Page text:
We are unique among the Regional Commissions in Georgia for our involvement in transportation coordination. Beginning in 1999, SWGRC began to work closely with the Georgia Department of Human Resources (DHR) to promote the efficient use of available transportation resources and was awarded the broker contract for the Southwest DHR region. The system is now operating more than 75 vehicles providing transit services to the public and the Division of Aging Services, Department of Family and Children Services, Mental Health, Development Disabilities and Addictive Disease, and Public Health and Rehabilitation Services. This program currently provides approximately 400,000 trips annually. In addition, our regional rural public transit service provides nearly 175,000 trips per year to work, businesses for shopping, and other activities.
An interesting anecdote: In the first proposal we submitted to DHR, we were told to plan services to meet between 180,000 and 220,000 trip requests per year, but in the first year of the contract, we were actually able to provide nearly 300,000 trips for DHR’s clients, while staying within the approved budget. This was at a time when fuel prices had increased significantly. For successfully expanding services and improving the efficiency and effectiveness of the coordinated transportation system, we received an untold number of compliments from the agencies we serve, and two national awards.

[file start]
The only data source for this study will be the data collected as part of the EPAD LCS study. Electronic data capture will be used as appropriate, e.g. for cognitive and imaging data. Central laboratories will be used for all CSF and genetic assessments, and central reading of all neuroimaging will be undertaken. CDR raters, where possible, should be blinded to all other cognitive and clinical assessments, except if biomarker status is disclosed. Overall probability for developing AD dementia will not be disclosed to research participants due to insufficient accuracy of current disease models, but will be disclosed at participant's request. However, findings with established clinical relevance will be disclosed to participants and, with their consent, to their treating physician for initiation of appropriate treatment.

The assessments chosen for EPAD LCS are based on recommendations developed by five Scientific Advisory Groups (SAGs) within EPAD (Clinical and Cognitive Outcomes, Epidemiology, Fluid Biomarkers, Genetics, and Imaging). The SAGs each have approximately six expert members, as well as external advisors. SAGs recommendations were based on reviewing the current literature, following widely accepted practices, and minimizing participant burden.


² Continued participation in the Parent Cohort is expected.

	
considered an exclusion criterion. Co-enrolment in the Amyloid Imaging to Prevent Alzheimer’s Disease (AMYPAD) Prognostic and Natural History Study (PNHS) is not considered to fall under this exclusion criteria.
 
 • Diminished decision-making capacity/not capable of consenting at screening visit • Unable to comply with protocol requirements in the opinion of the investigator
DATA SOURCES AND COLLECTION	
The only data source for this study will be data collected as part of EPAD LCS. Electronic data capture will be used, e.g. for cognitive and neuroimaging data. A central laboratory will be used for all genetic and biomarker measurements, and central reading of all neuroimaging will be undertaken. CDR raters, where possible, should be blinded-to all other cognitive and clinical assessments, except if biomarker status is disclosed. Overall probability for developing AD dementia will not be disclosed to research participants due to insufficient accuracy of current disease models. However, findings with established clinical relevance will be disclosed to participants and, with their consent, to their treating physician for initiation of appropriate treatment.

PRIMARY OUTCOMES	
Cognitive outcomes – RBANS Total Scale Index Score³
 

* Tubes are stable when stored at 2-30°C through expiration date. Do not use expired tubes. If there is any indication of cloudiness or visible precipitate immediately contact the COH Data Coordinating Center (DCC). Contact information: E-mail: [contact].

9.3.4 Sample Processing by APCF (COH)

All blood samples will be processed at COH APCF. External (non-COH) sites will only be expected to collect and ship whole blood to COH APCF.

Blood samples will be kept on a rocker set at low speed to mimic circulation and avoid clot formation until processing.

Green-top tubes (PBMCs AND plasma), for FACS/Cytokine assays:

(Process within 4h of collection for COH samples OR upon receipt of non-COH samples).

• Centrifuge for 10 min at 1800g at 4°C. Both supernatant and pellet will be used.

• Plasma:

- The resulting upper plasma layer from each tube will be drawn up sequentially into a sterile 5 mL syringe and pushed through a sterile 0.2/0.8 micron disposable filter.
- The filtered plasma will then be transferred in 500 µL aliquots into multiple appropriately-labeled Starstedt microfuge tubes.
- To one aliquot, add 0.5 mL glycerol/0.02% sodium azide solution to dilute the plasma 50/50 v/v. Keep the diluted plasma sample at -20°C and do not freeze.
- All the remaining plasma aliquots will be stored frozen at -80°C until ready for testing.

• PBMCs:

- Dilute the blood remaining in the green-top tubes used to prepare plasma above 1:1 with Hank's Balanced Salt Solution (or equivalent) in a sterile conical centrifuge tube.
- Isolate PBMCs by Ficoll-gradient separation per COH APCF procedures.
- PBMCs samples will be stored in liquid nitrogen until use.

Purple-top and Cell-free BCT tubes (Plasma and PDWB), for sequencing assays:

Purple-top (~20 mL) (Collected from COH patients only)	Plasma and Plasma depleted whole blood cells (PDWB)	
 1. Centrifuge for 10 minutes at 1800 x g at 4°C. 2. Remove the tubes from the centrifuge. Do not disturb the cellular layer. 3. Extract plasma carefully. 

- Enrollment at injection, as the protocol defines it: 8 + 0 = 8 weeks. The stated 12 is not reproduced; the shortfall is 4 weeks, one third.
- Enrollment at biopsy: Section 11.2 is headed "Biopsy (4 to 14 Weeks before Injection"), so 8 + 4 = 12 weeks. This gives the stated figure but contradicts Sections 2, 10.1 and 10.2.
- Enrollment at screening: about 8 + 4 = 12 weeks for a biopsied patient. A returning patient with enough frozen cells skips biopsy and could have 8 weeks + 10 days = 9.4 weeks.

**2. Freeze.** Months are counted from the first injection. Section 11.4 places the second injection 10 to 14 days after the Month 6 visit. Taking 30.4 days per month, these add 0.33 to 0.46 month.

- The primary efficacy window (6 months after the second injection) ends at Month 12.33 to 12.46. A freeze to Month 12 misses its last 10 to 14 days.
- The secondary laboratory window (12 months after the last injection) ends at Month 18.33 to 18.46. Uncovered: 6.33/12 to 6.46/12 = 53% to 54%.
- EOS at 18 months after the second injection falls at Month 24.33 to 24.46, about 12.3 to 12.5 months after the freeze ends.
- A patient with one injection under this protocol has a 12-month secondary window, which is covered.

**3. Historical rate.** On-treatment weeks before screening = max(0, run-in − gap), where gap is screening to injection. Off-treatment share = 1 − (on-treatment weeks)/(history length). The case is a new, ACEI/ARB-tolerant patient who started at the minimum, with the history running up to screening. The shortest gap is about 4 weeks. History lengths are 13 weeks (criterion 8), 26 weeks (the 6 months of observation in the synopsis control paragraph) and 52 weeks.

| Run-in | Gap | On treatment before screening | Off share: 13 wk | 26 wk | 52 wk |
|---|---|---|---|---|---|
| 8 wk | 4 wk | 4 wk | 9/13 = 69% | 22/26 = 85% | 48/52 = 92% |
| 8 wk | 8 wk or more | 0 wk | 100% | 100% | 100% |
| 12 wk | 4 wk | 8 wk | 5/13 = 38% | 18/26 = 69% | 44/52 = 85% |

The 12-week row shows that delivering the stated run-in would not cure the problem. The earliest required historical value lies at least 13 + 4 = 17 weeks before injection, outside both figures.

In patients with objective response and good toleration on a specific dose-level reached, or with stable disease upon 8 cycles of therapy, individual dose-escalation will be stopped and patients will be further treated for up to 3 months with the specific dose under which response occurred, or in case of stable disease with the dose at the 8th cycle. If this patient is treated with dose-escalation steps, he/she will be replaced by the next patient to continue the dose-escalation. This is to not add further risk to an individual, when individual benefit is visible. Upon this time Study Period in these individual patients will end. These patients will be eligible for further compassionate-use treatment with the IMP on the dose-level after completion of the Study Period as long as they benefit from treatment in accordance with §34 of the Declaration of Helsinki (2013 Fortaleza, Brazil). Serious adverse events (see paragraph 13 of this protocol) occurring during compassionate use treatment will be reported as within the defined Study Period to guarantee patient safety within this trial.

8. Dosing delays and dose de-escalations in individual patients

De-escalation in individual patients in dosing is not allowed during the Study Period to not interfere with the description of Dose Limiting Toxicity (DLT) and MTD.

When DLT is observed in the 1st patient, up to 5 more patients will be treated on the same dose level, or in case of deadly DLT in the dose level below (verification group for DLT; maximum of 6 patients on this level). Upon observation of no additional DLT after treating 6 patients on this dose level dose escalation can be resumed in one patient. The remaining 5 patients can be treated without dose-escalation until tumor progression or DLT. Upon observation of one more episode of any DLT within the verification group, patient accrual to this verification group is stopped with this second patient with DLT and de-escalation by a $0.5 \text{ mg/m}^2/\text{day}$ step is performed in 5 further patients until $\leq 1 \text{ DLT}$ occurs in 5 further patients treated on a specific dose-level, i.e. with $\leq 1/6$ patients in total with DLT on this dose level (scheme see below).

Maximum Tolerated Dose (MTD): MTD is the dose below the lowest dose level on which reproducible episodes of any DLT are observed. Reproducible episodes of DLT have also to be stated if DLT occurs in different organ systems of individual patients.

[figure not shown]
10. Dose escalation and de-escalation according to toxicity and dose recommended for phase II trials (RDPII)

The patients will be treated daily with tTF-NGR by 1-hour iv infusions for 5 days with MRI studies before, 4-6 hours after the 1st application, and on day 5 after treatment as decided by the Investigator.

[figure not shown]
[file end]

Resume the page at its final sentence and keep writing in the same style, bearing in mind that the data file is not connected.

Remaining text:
In 2002 the Southwest Georgia RC approached the Georgia Department of Transportation and applied to be one of two pilot programs that would provide regional rural public transit services for an 11 county area. This was an ambitious undertaking and required the RC and GDOT to work closely together to find new ways of recording, reporting and administering its rural program. This program continues to assist GDOT with finding new ways of insuring a public transit choice is offered to residents without other forms of transportation. Throughout 2002 and 2003, SWGRC worked with the Georgia Department of Transportation to implement transit services in all 14 counties of the region, subsequently coordinating both GDOT and DHR programs, and is successfully providing seamless transit services in all 14 counties of the region.
The RC has begun to work closely with local Rural Transit Advisory Committees, established in each county, to determine how services can be improved for residents, as well as developing partnerships with industries in the area to secure reliable transportation for workers. The RC feels that even additional transit services will be offered at virtually no cost to residents and local governments. Thirteen counties are served under the regional umbrella, and Thomas County operates an independent system that contracts to provide Human Resource and Community Health Services in their county.